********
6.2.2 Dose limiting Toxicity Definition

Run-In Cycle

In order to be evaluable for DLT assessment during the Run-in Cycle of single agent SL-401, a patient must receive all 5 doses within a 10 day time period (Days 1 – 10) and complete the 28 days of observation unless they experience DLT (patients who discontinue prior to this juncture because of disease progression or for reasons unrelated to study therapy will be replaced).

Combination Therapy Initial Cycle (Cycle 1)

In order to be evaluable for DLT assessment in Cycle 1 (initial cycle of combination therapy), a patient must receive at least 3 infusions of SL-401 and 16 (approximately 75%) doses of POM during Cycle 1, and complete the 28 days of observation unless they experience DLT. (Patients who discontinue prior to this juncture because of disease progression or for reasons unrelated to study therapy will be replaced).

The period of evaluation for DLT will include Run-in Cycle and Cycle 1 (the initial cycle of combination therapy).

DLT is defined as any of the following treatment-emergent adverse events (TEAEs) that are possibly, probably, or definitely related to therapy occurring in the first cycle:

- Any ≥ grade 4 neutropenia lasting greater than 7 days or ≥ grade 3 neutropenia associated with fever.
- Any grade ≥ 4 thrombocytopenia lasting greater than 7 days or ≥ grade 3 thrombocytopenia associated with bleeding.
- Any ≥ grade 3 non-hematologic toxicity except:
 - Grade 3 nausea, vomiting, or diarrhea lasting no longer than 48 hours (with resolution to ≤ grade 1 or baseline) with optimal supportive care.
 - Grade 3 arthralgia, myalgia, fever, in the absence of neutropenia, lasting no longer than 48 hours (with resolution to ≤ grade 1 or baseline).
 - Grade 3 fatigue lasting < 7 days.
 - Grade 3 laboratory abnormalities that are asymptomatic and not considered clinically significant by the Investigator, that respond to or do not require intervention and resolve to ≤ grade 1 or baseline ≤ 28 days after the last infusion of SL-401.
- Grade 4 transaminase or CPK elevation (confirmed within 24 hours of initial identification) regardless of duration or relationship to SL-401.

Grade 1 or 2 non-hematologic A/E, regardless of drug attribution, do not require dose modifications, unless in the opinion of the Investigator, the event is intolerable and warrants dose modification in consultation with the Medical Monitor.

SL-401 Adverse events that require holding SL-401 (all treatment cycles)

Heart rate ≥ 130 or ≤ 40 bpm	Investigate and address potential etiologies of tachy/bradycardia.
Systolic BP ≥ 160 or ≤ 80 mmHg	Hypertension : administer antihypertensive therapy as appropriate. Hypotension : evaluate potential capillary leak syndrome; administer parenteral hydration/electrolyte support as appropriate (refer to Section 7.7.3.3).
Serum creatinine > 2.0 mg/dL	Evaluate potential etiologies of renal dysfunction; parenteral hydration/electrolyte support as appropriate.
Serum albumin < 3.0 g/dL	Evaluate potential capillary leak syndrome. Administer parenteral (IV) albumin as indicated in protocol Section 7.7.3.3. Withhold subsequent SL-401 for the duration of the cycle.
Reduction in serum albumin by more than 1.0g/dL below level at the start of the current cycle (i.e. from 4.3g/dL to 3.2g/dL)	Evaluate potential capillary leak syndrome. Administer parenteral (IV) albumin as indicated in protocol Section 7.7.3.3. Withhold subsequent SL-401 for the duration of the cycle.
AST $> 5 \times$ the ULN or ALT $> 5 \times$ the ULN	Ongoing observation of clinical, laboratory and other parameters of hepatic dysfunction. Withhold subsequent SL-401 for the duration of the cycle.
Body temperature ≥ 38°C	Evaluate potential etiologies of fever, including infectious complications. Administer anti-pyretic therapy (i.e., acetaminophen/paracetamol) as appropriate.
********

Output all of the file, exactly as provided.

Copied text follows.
6.2.2 Dose limiting Toxicity Definition

Run-In Cycle

In order to be evaluable for DLT assessment during the Run-in Cycle of single agent SL-401, a patient must receive all 5 doses within a 10 day time period (Days 1 – 10) and complete the 28 days of observation unless they experience DLT (patients who discontinue prior to this juncture because of disease progression or for reasons unrelated to study therapy will be replaced).

Combination Therapy Initial Cycle (Cycle 1)

In order to be evaluable for DLT assessment in Cycle 1 (initial cycle of combination therapy), a patient must receive at least 3 infusions of SL-401 and 16 (approximately 75%) doses of POM during Cycle 1, and complete the 28 days of observation unless they experience DLT. (Patients who discontinue prior to this juncture because of disease progression or for reasons unrelated to study therapy will be replaced).

The period of evaluation for DLT will include Run-in Cycle and Cycle 1 (the initial cycle of combination therapy).

DLT is defined as any of the following treatment-emergent adverse events (TEAEs) that are possibly, probably, or definitely related to therapy occurring in the first cycle:

- Any ≥ grade 4 neutropenia lasting greater than 7 days or ≥ grade 3 neutropenia associated with fever.
- Any grade ≥ 4 thrombocytopenia lasting greater than 7 days or ≥ grade 3 thrombocytopenia associated with bleeding.
- Any ≥ grade 3 non-hematologic toxicity except:
 - Grade 3 nausea, vomiting, or diarrhea lasting no longer than 48 hours (with resolution to ≤ grade 1 or baseline) with optimal supportive care.
 - Grade 3 arthralgia, myalgia, fever, in the absence of neutropenia, lasting no longer than 48 hours (with resolution to ≤ grade 1 or baseline).
 - Grade 3 fatigue lasting < 7 days.
 - Grade 3 laboratory abnormalities that are asymptomatic and not considered clinically significant by the Investigator, that respond to or do not require intervention and resolve to ≤ grade 1 or baseline ≤ 28 days after the last infusion of SL-401.
- Grade 4 transaminase or CPK elevation (confirmed within 24 hours of initial identification) regardless of duration or relationship to SL-401.

Grade 1 or 2 non-hematologic A/E, regardless of drug attribution, do not require dose modifications, unless in the opinion of the Investigator, the event is intolerable and warrants dose modification in consultation with the Medical Monitor.

SL-401 Adverse events that require holding SL-401 (all treatment cycles)

Heart rate ≥ 130 or ≤ 40 bpm	Investigate and address potential etiologies of tachy/bradycardia.
Systolic BP ≥ 160 or ≤ 80 mmHg	Hypertension : administer antihypertensive therapy as appropriate. Hypotension : evaluate potential capillary leak syndrome; administer parenteral hydration/electrolyte support as appropriate (refer to Section 7.7.3.3).
Serum creatinine > 2.0 mg/dL	Evaluate potential etiologies of renal dysfunction; parenteral hydration/electrolyte support as appropriate.
Serum albumin < 3.0 g/dL	Evaluate potential capillary leak syndrome. Administer parenteral (IV) albumin as indicated in protocol Section 7.7.3.3. Withhold subsequent SL-401 for the duration of the cycle.
Reduction in serum albumin by more than 1.0g/dL below level at the start of the current cycle (i.e. from 4.3g/dL to 3.2g/dL)	Evaluate potential capillary leak syndrome. Administer parenteral (IV) albumin as indicated in protocol Section 7.7.3.3. Withhold subsequent SL-401 for the duration of the cycle.
AST $> 5 \times$ the ULN or ALT $> 5 \times$ the ULN	Ongoing observation of clinical, laboratory and other parameters of hepatic dysfunction. Withhold subsequent SL-401 for the duration of the cycle.
Body temperature ≥ 38°C	Evaluate potential etiologies of fever, including infectious complications. Administer anti-pyretic therapy (i.e., acetaminophen/paracetamol) as appropriate.